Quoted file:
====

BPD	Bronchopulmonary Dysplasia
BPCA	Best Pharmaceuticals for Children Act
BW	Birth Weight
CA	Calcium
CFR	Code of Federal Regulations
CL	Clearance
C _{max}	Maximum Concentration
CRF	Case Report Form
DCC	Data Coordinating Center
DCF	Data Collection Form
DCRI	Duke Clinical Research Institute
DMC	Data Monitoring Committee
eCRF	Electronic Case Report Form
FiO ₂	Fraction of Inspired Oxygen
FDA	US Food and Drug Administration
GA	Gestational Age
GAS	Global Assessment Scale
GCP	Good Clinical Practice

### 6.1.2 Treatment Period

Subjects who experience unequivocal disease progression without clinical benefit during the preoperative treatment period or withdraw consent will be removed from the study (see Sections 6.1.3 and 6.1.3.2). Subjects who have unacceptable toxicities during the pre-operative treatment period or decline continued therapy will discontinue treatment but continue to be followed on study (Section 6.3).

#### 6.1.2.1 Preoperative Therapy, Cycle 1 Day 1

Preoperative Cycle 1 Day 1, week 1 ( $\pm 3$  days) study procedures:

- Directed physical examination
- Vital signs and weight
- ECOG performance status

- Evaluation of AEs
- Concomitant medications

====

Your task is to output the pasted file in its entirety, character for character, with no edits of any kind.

BPD	Bronchopulmonary Dysplasia
BPCA	Best Pharmaceuticals for Children Act
BW	Birth Weight
CA	Calcium
CFR	Code of Federal Regulations
CL	Clearance
C _{max}	Maximum Concentration
CRF	Case Report Form
DCC	Data Coordinating Center
DCF	Data Collection Form
DCRI	Duke Clinical Research Institute
DMC	Data Monitoring Committee
eCRF	Electronic Case Report Form
FiO ₂	Fraction of Inspired Oxygen
FDA	US Food and Drug Administration
GA	Gestational Age
GAS	Global Assessment Scale
GCP	Good Clinical Practice

### 6.1.2 Treatment Period

Subjects who experience unequivocal disease progression without clinical benefit during the preoperative treatment period or withdraw consent will be removed from the study (see Sections 6.1.3 and 6.1.3.2). Subjects who have unacceptable toxicities during the pre-operative treatment period or decline continued therapy will discontinue treatment but continue to be followed on study (Section 6.3).

#### 6.1.2.1 Preoperative Therapy, Cycle 1 Day 1

Preoperative Cycle 1 Day 1, week 1 ( $\pm 3$  days) study procedures:

- Directed physical examination
- Vital signs and weight
- ECOG performance status

- Evaluation of AEs
- Concomitant medications